Sunday, October 17, 2004

Proud to Be a Neo-conservative

"Mr. Cheney enters tonight's debate with Mr. Edwards widely regarded as one of the most influential vice presidents in history, if not the most influential...Mr. Cheney is regarded now as the heavyweight in the Bush inner circle of neoconservatives that is defending the war in Iraq."

-Jules Witcover, Baltimore Sun, Oct. 5, 2004


Liberals and the mainstream media have for the past year been labelling the Bush administration 'neoconservative.' Demonstrating their collective ignorance, the media portrays neoconservatism as primarily a foreign policy paradigm or ideology. The Philadelphia Inquirer ran a story on May 3 of last year describing neoconservatives as 'hawkish defense intellectuals.' They repeat the word with a tone and in a context that implies neoconservatives are inherently suspect, shadowy figures -- members of a secret society that has 'taken over' or 'dominated' the White House. When at a loss for words or arguments, liberal pundits will often resort to employing the label as if it is a counterargument in itself against anything the labelled person might believe or espouse.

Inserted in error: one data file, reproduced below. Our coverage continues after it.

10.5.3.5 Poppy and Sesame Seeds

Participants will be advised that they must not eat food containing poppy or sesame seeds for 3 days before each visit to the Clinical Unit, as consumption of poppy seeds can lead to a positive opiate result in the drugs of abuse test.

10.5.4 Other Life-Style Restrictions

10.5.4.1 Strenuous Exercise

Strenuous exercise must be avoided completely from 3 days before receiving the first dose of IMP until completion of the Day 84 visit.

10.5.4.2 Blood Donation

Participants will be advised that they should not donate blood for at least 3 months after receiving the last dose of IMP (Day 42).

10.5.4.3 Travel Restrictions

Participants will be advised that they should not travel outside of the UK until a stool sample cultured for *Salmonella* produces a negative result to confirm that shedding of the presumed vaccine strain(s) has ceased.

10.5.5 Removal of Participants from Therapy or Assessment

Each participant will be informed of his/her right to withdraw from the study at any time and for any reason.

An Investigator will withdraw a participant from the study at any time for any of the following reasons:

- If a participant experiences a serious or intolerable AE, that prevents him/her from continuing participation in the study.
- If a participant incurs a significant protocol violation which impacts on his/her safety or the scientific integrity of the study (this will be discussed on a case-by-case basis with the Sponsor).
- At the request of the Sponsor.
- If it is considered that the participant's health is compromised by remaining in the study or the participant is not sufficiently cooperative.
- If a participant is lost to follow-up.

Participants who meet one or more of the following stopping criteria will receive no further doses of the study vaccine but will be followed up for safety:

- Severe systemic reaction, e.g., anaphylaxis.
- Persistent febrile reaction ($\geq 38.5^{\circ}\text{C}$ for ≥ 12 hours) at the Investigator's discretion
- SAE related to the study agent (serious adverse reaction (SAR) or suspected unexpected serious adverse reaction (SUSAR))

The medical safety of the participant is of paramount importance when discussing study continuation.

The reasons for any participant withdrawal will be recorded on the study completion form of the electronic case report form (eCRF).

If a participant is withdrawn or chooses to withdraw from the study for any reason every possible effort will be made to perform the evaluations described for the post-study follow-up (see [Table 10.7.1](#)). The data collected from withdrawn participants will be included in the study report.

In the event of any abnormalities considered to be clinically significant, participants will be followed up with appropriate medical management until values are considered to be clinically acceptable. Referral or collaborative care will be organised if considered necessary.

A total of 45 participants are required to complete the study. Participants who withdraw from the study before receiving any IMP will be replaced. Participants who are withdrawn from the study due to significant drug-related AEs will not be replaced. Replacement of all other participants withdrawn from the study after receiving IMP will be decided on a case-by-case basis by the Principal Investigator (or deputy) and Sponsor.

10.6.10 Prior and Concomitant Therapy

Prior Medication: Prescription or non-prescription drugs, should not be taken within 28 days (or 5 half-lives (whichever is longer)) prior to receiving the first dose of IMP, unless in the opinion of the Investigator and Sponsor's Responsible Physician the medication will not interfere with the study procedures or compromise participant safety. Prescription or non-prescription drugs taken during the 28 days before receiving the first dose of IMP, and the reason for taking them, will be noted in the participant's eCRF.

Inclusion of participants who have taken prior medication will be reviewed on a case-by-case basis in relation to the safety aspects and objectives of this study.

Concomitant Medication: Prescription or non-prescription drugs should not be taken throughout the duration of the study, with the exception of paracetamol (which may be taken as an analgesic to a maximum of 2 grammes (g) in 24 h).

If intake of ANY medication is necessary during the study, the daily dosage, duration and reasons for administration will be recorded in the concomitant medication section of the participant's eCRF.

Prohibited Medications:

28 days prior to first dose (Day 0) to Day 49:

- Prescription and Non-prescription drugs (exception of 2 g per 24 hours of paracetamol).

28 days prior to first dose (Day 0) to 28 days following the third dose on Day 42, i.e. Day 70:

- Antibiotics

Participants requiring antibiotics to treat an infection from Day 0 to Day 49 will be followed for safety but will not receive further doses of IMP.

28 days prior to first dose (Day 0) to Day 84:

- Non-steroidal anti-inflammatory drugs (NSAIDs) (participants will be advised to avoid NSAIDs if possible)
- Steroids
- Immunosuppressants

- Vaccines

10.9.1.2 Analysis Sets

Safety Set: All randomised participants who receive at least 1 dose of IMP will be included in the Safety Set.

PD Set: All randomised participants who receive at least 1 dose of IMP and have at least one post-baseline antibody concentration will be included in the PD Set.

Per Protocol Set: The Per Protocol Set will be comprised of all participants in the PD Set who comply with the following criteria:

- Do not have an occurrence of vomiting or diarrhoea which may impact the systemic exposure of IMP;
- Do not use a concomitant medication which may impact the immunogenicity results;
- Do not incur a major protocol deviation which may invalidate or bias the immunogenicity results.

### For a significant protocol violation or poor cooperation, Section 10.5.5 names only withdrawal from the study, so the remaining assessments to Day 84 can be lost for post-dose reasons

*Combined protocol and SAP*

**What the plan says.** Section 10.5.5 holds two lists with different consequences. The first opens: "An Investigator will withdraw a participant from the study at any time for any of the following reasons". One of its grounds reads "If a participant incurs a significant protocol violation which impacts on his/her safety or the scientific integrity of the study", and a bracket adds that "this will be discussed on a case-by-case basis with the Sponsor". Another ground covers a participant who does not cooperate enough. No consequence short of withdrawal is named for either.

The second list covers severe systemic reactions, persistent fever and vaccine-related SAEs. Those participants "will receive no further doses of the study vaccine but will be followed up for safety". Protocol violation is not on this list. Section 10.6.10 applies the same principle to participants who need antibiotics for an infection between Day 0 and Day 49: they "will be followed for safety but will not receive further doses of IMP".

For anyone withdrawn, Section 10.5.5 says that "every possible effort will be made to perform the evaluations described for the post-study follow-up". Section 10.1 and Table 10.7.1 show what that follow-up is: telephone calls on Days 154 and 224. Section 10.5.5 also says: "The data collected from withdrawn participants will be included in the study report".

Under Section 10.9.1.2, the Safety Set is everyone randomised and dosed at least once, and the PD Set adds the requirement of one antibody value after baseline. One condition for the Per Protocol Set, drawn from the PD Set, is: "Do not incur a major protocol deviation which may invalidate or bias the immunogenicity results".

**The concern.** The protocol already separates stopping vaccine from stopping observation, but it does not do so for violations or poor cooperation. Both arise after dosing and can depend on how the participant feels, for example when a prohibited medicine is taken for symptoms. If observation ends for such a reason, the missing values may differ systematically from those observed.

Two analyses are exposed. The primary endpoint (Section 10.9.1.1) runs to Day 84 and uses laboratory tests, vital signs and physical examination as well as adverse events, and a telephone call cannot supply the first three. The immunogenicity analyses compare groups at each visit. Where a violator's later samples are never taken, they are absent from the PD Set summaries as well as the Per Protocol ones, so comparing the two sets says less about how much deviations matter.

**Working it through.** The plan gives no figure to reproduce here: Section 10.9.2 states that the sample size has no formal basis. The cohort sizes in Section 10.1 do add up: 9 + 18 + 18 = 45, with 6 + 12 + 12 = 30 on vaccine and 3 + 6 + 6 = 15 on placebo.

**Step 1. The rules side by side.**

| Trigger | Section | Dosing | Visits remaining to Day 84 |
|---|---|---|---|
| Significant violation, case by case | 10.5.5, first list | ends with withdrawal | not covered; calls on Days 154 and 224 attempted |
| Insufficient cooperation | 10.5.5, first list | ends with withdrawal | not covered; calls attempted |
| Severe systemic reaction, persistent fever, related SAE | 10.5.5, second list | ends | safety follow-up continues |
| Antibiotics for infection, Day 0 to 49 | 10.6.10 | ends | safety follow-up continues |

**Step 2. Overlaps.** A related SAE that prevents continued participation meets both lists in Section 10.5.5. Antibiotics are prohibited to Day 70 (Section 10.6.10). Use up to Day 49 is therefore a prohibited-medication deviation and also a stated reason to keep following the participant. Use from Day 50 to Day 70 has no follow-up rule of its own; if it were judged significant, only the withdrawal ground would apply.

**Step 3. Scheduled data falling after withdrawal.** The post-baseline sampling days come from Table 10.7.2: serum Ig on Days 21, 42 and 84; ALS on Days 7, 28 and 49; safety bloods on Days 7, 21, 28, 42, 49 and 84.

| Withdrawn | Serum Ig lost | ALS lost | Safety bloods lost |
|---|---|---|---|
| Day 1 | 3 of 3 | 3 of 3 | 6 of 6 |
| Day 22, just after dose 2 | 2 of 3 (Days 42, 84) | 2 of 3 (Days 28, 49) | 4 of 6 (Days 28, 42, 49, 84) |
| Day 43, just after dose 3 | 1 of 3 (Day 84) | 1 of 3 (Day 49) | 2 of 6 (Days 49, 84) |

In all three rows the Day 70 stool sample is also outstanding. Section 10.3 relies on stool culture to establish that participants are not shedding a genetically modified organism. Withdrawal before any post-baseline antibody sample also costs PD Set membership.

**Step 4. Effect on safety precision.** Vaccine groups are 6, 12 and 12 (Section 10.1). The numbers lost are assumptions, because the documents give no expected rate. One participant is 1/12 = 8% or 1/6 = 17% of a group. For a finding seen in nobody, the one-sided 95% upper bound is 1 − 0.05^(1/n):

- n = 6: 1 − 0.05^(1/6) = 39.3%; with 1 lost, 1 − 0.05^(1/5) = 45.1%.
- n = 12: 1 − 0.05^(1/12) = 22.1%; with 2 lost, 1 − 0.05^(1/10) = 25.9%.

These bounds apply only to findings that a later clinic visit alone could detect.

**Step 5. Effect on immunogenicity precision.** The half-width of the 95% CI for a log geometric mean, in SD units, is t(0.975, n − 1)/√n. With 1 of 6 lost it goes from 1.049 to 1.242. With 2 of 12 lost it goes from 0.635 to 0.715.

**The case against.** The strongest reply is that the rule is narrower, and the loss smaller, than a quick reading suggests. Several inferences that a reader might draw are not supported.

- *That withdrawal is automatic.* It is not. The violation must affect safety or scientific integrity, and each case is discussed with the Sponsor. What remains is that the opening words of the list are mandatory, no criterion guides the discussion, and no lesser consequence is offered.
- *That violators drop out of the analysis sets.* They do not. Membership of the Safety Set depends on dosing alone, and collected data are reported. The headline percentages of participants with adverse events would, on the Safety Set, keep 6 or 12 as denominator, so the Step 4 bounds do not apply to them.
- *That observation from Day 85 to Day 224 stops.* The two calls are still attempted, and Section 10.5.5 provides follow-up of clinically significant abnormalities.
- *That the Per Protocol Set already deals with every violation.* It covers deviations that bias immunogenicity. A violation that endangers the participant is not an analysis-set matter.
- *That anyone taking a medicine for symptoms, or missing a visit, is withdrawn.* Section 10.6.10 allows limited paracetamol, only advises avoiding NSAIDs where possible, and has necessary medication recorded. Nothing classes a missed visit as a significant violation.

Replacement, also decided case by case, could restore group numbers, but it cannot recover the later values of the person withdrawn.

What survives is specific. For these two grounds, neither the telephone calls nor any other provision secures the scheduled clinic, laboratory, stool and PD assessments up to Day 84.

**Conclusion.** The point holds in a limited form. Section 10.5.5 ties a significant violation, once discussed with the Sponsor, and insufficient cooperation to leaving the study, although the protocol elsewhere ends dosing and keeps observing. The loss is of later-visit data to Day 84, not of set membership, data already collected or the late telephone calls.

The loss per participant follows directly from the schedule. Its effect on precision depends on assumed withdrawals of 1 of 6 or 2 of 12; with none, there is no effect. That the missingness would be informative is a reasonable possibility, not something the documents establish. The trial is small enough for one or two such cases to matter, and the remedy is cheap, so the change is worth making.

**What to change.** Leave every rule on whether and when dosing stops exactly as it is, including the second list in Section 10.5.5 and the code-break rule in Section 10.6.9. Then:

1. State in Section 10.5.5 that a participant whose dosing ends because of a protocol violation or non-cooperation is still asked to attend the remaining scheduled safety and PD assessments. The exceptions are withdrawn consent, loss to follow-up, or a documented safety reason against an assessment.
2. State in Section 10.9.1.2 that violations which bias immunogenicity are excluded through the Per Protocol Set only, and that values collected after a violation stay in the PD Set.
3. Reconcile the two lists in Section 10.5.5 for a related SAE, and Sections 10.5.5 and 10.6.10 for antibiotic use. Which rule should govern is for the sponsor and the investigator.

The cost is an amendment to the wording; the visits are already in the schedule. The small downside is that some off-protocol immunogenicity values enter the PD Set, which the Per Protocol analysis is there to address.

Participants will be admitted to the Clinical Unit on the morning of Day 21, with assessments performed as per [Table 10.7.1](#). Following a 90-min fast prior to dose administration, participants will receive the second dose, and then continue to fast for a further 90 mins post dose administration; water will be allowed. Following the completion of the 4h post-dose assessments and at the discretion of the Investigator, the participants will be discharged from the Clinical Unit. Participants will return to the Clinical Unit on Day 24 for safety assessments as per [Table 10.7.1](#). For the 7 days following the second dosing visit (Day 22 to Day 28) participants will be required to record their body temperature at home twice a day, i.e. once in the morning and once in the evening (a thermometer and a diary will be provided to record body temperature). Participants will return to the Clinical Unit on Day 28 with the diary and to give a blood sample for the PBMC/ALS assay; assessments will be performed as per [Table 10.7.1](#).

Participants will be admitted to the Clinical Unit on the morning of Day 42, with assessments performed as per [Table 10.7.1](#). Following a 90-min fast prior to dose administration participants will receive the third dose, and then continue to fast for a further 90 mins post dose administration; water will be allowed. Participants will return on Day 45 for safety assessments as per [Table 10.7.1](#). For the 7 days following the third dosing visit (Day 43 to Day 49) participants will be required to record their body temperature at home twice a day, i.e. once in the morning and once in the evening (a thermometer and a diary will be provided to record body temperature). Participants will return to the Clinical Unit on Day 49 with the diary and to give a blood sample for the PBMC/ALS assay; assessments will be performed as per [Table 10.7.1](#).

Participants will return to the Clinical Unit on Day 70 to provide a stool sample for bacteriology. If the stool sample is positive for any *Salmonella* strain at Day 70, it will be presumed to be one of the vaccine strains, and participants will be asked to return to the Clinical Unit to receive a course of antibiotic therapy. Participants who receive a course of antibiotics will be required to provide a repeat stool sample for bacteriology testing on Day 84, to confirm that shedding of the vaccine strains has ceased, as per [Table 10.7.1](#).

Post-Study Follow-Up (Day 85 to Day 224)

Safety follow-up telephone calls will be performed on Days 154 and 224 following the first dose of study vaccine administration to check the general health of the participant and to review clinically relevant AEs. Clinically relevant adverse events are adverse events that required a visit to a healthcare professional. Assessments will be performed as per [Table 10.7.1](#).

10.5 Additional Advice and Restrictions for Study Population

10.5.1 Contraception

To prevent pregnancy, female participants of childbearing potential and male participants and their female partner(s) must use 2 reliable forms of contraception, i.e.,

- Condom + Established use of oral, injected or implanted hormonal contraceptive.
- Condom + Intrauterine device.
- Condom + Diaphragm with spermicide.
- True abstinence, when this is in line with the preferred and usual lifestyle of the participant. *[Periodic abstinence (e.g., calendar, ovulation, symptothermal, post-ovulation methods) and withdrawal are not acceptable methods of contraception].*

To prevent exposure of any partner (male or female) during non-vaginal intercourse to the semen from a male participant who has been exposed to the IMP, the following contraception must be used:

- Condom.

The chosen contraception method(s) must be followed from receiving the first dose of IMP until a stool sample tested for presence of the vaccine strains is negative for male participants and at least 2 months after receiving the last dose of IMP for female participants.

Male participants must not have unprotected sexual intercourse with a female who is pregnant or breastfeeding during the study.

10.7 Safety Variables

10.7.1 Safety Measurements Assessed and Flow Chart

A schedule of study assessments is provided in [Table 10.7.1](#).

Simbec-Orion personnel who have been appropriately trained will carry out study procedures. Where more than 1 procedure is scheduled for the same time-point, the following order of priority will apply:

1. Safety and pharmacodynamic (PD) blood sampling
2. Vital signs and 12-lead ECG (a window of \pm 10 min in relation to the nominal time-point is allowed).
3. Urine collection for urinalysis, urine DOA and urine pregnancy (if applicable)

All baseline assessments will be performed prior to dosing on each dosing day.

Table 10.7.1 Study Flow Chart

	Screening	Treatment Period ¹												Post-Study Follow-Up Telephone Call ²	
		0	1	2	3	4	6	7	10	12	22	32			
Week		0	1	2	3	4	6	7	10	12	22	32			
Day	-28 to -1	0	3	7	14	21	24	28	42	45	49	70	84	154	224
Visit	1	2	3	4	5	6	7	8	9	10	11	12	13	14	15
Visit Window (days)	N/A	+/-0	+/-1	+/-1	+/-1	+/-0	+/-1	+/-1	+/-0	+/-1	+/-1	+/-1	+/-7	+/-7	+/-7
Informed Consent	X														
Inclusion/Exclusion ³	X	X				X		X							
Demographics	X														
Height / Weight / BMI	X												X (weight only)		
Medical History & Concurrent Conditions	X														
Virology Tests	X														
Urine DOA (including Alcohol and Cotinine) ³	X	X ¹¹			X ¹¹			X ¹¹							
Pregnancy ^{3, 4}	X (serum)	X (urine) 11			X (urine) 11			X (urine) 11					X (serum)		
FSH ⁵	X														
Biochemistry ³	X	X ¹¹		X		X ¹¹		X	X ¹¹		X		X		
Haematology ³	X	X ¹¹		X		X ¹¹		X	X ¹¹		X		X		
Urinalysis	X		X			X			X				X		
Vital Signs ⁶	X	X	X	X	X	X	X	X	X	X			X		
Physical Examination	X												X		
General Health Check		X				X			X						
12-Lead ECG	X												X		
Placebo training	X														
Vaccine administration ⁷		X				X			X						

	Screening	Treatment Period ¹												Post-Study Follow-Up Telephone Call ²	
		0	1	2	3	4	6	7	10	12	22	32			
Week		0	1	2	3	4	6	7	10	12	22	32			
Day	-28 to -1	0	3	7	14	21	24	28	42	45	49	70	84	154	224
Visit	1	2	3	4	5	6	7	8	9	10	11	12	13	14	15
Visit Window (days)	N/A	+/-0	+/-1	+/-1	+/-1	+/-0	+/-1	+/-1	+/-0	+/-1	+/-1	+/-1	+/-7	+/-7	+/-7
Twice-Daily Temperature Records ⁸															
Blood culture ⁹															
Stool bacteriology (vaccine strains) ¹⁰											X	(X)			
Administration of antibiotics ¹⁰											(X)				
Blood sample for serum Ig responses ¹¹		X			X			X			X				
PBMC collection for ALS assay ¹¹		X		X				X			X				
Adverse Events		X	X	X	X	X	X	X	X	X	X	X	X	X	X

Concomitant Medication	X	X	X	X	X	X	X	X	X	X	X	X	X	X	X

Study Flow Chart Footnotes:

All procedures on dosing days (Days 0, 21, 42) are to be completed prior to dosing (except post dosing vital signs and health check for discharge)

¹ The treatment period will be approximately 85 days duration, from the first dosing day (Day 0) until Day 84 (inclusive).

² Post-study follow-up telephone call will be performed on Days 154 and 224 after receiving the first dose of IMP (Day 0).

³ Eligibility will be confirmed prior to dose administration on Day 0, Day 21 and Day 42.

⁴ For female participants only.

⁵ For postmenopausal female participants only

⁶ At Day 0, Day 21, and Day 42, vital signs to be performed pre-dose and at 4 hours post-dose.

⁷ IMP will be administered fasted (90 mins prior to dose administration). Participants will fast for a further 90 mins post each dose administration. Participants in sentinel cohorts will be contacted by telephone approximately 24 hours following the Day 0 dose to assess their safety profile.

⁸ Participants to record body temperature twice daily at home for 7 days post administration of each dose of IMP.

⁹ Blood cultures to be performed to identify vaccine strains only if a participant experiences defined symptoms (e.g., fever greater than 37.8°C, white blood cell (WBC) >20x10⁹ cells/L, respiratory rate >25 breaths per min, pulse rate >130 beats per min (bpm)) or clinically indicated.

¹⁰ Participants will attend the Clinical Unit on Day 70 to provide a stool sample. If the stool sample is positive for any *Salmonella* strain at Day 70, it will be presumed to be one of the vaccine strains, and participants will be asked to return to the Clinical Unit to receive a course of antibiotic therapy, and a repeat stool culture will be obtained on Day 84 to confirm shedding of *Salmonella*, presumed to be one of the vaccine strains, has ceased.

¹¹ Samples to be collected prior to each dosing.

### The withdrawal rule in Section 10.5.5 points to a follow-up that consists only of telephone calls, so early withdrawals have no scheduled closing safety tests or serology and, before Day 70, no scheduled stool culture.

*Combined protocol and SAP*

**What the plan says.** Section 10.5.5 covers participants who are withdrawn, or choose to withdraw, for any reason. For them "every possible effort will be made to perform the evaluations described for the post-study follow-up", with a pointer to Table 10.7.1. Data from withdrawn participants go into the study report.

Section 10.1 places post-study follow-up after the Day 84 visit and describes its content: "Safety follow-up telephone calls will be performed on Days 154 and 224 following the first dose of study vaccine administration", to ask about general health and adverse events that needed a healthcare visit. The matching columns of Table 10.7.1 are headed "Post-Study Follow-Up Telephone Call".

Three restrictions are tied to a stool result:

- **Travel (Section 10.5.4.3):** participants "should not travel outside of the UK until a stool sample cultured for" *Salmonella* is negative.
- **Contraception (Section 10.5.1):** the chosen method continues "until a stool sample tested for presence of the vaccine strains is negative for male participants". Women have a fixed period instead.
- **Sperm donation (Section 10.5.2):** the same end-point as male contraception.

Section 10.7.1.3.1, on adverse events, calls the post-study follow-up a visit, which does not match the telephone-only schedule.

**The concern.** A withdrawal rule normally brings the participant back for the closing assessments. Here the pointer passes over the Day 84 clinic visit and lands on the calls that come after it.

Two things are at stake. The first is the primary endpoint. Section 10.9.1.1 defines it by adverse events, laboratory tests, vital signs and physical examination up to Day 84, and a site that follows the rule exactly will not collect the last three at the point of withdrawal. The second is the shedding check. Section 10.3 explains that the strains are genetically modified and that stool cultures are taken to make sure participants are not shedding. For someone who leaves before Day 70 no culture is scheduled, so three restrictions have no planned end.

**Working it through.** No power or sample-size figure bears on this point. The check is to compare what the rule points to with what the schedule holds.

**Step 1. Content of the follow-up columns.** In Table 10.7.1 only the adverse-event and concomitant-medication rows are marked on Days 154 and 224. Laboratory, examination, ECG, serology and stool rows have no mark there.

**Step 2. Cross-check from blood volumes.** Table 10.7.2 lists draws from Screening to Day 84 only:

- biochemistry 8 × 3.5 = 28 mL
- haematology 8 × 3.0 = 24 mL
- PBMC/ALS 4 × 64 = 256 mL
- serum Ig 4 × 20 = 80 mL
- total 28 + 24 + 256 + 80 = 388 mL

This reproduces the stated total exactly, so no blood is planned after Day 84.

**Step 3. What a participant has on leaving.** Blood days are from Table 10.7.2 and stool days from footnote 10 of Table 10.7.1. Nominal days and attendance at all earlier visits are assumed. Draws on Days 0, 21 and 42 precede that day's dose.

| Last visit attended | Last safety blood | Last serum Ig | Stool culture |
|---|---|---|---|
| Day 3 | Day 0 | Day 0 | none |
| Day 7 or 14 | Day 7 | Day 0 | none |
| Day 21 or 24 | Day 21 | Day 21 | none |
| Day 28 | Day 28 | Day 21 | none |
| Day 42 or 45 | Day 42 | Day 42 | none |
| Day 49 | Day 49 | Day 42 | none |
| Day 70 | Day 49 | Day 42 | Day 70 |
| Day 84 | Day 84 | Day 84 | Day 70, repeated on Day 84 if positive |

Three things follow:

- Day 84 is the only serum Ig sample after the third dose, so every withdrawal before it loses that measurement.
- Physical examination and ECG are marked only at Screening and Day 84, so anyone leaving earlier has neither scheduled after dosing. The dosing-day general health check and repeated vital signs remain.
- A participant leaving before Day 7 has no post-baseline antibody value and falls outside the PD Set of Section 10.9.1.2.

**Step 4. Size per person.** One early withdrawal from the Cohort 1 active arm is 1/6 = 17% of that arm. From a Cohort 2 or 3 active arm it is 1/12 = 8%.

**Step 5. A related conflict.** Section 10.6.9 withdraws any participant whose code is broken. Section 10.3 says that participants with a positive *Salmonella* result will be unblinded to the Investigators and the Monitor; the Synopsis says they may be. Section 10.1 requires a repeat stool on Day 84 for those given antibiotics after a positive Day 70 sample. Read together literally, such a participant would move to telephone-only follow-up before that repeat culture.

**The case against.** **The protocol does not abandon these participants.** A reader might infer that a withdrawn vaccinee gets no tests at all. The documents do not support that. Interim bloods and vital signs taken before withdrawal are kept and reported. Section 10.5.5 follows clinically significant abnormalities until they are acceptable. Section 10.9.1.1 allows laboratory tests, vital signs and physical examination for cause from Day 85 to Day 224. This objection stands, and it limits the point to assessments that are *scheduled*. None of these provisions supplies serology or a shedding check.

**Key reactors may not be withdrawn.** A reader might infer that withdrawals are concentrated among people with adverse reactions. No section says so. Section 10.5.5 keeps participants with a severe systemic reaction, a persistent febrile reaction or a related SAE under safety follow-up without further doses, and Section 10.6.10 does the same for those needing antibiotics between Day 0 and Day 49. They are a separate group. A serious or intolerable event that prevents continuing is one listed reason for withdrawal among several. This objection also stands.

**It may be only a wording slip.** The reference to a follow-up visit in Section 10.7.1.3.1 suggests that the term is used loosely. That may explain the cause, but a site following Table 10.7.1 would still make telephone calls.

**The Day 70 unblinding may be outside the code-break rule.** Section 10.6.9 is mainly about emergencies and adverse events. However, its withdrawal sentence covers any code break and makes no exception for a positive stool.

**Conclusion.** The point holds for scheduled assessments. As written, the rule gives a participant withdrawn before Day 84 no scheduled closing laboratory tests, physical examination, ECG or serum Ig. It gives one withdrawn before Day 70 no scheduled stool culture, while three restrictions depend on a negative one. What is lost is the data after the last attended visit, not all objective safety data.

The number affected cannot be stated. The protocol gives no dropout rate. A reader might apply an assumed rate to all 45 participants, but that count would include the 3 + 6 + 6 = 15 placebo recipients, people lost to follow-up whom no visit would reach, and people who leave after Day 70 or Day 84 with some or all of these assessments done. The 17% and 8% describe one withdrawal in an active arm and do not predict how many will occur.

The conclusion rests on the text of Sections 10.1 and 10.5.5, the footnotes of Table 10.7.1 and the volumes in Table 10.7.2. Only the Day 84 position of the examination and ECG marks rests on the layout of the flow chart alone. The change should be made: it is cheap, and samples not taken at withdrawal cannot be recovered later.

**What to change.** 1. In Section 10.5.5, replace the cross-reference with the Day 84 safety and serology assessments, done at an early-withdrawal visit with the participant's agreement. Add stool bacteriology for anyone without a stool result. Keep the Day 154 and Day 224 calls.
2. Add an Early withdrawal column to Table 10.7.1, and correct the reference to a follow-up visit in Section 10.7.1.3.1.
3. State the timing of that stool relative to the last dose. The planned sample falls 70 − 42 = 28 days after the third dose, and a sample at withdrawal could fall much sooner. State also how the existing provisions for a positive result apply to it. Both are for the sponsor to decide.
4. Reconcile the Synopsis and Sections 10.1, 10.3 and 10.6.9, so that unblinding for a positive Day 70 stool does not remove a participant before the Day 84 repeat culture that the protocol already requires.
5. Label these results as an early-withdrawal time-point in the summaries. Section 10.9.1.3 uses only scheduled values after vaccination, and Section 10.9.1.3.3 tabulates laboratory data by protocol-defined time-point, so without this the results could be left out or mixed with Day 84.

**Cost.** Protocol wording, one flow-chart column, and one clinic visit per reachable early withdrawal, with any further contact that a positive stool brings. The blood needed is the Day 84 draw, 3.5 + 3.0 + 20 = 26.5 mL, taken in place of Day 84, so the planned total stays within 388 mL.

First of all, one can't argue merely by fixing labels on your opponent's thoughts. But such an exercise is even more ridiculous when one doesn't even understand the meaning of the label you seek to apply.